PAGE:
“Now we’re stronger, and we’re here to help you.”
Growing up in Jersey City, across the Hudson River from Manhattan, Bill Keegan watched the construction of the Twin Towers from the windows of his high school. In 1993, as a Port Authority police officer, he helped rescue children trapped in an elevator when the North Tower was damaged by a truck bomb. When terrorists struck again in 2001, Keegan, by then a lieutenant, was off duty, accompanying one of his three young daughters to a checkup at a New Jersey hospital. “I heard everybody start screaming in the hallway” as they watched the catastrophe unfold on TV, he recalls. He took his daughter home, then raced down the New Jersey Turnpike as smoke billowed on the horizon. By the time he reached the Holland Tunnel, just across the river from lower Manhattan, the towers had fallen.
The Port Authority lost 37 officers that morning, many of them Keegan’s close friends. He narrowly escaped death himself hours later, when Building 7, a 47-story structure that was part of the World Trade Center complex, collapsed. “It was half a block away,” he says. “We took off, but the huge plume caught up to us, and we breathed in a lot of the stuff.” The next day, he took over as commander of the nighttime rescue and recovery efforts at Ground Zero.
Over the next nine months, Keegan bonded fiercely with the cops, firefighters, and construction workers at the site. Their shifts were long, backbreaking, and emotionally grueling. “I remember one recovery that took us 13 hours, in a very dangerous area,” he says. A body lay trapped within a pile of twisted steel, which threatened to topple onto the crew at any moment. When they finally loaded the corpse into a pickup truck under a light rain, “all these guys started crying. The mud was caked on their faces, and their tears looked like a river coming down.”
Keegan’s labor amid the smoldering ruins changed him forever. “Down there, things were black-and-white. My ability to bring comfort to people was so direct. It completed me somehow.” When he returned to ordinary police work, “the world seemed gray. I felt myself retreating, not caring as much.” Keegan was just 50 when he retired in 2005 after 20 years on the force. He wrote a memoir, Closure: The Untold Story of the Ground Zero Recovery Mission. Then he pondered what to do with the rest of his life.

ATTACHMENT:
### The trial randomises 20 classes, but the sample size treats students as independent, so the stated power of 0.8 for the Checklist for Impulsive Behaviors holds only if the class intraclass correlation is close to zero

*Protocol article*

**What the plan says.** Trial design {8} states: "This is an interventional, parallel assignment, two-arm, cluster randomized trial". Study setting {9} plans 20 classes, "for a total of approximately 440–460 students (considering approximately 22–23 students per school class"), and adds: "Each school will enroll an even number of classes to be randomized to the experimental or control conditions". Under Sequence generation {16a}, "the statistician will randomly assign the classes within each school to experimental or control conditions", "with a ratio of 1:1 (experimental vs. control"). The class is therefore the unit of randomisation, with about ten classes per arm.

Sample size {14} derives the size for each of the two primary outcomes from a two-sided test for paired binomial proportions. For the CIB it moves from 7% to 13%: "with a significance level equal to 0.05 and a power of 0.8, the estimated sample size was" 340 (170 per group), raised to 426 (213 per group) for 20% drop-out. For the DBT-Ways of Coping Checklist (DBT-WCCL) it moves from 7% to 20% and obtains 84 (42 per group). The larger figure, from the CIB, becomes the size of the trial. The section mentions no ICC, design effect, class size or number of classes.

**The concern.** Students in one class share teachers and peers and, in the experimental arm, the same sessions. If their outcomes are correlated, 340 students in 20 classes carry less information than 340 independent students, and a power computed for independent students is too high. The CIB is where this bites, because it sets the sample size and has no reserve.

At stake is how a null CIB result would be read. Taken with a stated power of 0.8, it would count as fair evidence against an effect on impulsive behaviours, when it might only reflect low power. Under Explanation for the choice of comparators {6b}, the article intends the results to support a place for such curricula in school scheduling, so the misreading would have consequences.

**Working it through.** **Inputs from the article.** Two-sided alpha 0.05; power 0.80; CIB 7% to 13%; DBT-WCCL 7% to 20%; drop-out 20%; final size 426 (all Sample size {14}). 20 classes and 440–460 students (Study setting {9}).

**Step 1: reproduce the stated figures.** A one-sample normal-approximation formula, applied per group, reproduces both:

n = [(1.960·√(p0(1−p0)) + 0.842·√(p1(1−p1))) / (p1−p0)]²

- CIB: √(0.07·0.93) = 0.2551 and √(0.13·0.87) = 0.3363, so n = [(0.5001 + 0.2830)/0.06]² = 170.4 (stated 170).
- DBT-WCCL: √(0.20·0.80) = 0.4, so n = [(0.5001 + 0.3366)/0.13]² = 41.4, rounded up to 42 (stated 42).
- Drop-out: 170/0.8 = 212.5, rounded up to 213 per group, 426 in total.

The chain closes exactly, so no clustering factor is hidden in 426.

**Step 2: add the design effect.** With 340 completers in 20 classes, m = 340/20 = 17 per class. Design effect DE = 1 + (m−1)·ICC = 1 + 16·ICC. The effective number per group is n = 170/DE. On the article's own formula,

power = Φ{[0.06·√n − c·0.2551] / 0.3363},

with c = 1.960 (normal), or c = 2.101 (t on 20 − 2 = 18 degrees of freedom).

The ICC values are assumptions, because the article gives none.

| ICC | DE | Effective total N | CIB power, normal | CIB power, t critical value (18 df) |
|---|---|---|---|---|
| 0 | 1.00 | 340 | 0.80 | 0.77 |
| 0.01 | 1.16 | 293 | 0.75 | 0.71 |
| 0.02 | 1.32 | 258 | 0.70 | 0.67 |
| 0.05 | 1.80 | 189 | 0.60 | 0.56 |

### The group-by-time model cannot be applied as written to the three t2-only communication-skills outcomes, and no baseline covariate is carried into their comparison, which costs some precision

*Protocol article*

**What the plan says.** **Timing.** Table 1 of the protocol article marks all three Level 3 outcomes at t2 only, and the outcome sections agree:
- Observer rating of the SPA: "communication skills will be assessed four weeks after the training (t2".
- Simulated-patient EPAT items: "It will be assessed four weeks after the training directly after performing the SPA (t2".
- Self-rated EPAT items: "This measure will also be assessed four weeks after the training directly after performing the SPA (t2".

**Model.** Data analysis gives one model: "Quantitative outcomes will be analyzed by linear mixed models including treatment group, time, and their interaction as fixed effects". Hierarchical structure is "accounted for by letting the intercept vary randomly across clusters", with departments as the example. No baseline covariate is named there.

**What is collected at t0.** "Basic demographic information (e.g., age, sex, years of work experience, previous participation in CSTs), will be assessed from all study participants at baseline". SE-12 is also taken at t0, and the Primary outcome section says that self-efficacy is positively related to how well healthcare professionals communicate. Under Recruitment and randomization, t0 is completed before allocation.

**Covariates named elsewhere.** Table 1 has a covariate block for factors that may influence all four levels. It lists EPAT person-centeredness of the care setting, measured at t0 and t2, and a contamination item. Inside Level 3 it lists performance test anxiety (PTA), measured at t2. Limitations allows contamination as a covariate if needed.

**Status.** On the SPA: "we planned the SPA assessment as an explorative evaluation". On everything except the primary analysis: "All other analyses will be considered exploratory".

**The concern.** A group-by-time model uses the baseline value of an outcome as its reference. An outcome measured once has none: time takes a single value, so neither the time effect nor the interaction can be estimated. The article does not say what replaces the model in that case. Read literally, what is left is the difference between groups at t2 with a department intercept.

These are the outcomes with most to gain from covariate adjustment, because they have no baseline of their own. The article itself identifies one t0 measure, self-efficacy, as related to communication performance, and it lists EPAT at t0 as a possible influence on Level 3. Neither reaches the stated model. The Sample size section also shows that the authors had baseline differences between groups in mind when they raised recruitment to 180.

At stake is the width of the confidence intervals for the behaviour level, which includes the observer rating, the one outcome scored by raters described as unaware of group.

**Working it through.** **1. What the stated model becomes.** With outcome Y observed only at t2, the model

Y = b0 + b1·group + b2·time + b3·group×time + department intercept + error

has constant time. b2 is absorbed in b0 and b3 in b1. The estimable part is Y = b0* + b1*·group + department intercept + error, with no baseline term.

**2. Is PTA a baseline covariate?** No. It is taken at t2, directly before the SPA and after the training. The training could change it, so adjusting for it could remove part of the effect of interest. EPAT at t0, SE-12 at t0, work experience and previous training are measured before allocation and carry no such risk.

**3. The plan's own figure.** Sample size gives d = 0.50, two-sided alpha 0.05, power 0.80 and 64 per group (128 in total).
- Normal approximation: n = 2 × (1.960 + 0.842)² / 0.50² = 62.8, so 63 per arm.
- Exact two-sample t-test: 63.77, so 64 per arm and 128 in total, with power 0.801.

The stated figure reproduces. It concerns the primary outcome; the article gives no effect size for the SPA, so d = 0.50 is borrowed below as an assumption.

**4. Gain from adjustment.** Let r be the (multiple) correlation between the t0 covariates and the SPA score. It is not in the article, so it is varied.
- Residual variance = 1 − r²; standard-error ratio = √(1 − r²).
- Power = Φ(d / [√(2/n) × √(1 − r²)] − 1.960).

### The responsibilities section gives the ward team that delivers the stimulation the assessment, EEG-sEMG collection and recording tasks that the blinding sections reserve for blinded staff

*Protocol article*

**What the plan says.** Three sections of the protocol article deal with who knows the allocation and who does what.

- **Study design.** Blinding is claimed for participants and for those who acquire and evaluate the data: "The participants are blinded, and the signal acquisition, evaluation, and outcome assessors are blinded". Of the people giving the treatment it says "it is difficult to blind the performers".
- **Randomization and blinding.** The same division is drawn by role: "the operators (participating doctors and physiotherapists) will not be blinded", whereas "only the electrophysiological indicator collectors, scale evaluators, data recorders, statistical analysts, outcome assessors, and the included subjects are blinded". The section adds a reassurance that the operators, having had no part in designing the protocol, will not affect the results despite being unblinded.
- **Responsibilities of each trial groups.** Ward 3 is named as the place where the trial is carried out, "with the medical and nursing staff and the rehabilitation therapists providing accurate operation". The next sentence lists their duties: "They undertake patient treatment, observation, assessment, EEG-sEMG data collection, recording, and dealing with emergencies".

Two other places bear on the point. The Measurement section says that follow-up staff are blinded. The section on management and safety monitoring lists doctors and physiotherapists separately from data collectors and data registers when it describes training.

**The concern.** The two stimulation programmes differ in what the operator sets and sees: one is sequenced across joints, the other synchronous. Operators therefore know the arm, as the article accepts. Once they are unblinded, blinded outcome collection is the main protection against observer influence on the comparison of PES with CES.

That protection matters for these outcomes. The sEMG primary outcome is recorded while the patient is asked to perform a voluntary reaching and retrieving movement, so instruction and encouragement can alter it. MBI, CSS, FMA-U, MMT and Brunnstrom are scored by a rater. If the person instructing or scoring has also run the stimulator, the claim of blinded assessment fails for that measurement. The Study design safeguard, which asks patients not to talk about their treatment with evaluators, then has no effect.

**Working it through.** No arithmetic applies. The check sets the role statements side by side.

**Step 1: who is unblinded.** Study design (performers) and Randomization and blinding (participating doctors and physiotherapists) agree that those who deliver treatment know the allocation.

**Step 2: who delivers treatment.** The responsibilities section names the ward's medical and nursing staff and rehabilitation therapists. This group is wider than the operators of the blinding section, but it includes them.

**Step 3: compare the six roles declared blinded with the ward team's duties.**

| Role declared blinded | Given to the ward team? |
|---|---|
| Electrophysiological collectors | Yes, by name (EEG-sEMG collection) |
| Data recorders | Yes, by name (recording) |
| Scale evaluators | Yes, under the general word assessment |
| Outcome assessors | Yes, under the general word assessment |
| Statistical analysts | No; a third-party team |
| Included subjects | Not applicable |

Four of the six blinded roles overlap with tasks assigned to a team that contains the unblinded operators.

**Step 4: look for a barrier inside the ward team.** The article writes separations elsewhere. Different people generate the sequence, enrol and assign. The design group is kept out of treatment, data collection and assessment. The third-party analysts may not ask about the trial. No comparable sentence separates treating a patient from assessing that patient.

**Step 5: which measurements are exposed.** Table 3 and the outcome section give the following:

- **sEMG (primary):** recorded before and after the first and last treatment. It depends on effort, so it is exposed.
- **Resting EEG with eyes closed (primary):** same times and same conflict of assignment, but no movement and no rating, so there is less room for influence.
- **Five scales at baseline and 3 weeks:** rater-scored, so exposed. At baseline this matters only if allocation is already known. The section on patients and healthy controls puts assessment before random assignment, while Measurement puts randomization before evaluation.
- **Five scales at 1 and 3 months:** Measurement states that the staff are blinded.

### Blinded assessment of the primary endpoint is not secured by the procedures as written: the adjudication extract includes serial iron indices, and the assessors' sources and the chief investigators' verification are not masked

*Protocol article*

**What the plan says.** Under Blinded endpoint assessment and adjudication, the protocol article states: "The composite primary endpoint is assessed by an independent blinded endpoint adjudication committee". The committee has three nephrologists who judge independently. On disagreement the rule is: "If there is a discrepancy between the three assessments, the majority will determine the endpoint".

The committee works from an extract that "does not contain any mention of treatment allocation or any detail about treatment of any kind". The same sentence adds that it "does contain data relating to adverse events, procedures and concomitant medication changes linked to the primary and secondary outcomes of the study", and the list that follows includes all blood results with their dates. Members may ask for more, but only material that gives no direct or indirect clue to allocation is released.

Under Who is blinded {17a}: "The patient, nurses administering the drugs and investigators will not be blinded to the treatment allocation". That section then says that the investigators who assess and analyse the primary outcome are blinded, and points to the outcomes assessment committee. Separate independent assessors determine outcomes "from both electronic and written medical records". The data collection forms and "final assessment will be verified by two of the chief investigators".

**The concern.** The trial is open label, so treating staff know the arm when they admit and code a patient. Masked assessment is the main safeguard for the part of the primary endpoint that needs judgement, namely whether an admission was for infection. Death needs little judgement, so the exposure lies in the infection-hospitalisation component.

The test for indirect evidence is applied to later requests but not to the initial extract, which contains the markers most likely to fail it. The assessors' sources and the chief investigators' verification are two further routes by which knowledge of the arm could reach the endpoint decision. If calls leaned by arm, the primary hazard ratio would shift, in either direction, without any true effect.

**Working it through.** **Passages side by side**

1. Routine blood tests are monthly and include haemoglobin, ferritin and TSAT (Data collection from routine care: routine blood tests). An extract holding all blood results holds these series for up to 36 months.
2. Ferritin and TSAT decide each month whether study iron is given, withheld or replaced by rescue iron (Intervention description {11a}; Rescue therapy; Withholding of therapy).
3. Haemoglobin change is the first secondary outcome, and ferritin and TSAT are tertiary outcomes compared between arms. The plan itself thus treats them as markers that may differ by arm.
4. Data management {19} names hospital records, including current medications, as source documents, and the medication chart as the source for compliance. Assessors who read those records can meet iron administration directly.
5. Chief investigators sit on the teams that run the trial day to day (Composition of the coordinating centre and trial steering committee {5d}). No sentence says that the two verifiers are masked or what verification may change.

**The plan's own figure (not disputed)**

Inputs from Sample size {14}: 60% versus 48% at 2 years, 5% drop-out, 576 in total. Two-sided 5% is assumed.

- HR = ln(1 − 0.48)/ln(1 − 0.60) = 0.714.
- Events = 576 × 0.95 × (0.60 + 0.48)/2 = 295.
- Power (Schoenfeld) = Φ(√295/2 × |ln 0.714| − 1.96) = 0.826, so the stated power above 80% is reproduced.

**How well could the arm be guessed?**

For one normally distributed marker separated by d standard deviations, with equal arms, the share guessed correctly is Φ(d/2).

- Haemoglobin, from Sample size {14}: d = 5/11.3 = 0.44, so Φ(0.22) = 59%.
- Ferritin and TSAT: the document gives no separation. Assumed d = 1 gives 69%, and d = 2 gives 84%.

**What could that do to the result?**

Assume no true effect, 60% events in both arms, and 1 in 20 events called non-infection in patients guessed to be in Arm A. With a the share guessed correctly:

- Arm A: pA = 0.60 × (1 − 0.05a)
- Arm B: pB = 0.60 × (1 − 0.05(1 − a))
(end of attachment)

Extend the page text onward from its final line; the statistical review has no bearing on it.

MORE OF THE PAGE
The answer came with Hurricane Katrina. Watching the slow and inept responses to the disaster, Keegan saw a need for the expertise he and his comrades had gained at the World Trade Center—and an opportunity to restore the feeling of purpose they all were now missing. In 2007, he enlisted two other 9/11 first responders—NYPD lieutenants Owen McCaffery and John A. Moran—and Tom Thees, a financial-industry executive. Together, they founded HEART 9/11, a nonprofit disaster-response corps (the acronym stands for Healing Emergency Aid Response Team) comprising more than 300 Ground Zero veterans as well as many relatives of those who perished in the New York attacks.
“All of a sudden, I realized what was important in life,” Keegan says. “I wanted to do something I could invest in emotionally, something that helped people. And that’s what this feels like—going back, to the sense of mission at the World Trade Center, yet moving forward.”
For its first project, the group built more than a dozen homes in St. Bernard Parish, a Louisiana community hard hit by Katrina. Four years later, in earthquake-ravaged Haiti, they built 50 homes in six days. Teams have also helped residents rebuild housing after a flood in Nashville.
“People hug us,” Keegan reports proudly. “They say, ‘You’re helping me? After what you’ve been through?’ And we say, ‘Well, that’s why we’re here. We know what it’s like. We survived September 11 with the help of a lot of people. Now we’re stronger, and we’re here to help you.’”